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Government Issues Blank Cheque

30 June 2004
PR 139/04

Government Issues Blank Cheque

Intense lobbying by farmers helped convince the government to foot $4 million of the 'terrorist tax'. Nevertheless the task now is to keep a lid on the total cost, said Tom Lambie, President of Federated Farmers of New Zealand (Inc).

His comments follow Parliament passing the Customs and Excise Amendment Bill*. The Act sets a new border security tax on exporters, importers, and trans-shippers.

However the legislation fails to ensure that the intended $20 million tax does not balloon out of control.

"Federated Farmers supports the aim of securing New Zealand food exports from terrorist attacks. But we condemn taxing wealth creators to pay for beefed up border security when the legislation is based on poor process and lacks sound principles," Mr Lambie said.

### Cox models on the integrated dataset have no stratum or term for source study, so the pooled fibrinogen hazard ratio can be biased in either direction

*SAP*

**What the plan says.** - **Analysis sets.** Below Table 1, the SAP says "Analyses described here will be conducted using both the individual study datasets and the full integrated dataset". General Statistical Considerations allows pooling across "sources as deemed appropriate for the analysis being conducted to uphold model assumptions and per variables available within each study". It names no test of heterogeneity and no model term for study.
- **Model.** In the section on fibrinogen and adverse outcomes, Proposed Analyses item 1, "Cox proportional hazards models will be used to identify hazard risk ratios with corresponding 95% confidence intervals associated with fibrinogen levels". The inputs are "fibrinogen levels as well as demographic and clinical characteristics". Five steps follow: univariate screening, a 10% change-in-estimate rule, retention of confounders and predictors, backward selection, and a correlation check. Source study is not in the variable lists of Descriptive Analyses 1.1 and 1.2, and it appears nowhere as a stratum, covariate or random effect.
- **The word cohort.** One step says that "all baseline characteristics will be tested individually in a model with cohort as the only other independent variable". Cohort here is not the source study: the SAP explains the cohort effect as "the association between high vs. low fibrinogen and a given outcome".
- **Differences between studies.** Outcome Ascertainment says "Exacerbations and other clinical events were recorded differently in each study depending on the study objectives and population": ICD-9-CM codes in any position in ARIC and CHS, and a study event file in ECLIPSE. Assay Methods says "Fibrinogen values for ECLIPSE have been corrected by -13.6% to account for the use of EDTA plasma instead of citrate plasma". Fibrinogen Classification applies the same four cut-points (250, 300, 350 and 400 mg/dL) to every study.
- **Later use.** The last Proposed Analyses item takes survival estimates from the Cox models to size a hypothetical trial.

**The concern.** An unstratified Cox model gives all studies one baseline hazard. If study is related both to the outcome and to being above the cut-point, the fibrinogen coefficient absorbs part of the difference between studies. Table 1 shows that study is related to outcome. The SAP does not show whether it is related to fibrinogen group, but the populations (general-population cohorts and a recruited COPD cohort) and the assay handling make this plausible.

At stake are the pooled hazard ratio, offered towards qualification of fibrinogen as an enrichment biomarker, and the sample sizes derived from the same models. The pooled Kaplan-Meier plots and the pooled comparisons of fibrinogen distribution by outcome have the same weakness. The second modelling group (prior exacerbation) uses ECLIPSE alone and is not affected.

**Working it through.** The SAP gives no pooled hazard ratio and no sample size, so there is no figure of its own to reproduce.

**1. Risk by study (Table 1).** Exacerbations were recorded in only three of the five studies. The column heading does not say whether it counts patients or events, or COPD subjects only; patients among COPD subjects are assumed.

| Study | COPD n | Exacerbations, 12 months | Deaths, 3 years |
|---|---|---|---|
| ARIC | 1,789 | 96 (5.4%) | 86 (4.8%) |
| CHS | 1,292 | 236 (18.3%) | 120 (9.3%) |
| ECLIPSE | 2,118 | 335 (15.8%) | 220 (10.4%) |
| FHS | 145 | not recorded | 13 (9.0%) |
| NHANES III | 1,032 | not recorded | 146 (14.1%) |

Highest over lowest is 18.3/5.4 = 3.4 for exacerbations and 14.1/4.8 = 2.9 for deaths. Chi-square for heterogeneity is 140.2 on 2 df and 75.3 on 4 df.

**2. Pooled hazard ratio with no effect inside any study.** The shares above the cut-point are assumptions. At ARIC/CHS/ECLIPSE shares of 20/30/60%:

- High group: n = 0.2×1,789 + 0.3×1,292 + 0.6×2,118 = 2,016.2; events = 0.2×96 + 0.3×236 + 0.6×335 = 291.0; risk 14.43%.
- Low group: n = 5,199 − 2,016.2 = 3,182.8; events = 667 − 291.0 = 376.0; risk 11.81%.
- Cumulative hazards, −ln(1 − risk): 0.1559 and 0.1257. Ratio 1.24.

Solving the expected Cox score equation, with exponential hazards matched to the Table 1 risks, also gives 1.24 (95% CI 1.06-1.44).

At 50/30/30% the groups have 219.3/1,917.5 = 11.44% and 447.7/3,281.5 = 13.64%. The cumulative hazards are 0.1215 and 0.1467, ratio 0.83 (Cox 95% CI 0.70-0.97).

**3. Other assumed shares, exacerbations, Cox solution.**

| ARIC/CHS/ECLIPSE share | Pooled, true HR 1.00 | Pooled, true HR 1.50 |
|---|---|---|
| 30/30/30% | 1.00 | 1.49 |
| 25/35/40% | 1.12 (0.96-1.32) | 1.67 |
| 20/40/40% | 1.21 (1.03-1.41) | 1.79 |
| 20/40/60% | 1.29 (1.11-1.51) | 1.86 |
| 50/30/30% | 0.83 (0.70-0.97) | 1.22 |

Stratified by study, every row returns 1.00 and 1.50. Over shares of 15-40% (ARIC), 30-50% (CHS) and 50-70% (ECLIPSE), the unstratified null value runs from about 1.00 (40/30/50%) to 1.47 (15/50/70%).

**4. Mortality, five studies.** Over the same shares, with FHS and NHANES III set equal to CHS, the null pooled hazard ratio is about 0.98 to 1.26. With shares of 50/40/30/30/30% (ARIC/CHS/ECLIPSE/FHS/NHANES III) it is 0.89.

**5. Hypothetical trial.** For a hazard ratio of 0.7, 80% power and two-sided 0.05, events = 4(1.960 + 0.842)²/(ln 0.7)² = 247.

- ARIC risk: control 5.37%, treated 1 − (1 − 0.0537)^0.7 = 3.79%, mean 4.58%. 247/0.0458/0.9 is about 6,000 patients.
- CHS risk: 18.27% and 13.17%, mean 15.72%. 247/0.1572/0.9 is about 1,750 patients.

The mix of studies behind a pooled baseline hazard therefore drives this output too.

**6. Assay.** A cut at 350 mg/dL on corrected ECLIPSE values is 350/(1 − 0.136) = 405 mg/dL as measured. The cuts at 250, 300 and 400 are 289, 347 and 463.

"Increased border security is clearly a 'public good' activity like the police and armed forces. Taxing exporters to fund public good activities reduces the competitiveness of New Zealand business," Mr Lambie said.

"This Act is a blank cheque for NZ Customs. There is nothing in this legislation that requires the fees to be justifiable or equitable. Without a requirement for efficient and transparent process, exporters and importers will have to find some other way to ensure that their money is being used appropriately.

"The Government acknowledges that the process of setting the tax was badly flawed. It is appalling that such poorly developed policy has got through our Parliament,” Mr Lambie said.

*NOTE: The bill was formerly the Border Security Bill, which was recently split into the Customs and Excise Amendment Bill and Immigration Amendment Bill (No 3). Both passed their third reading on Tuesday night.


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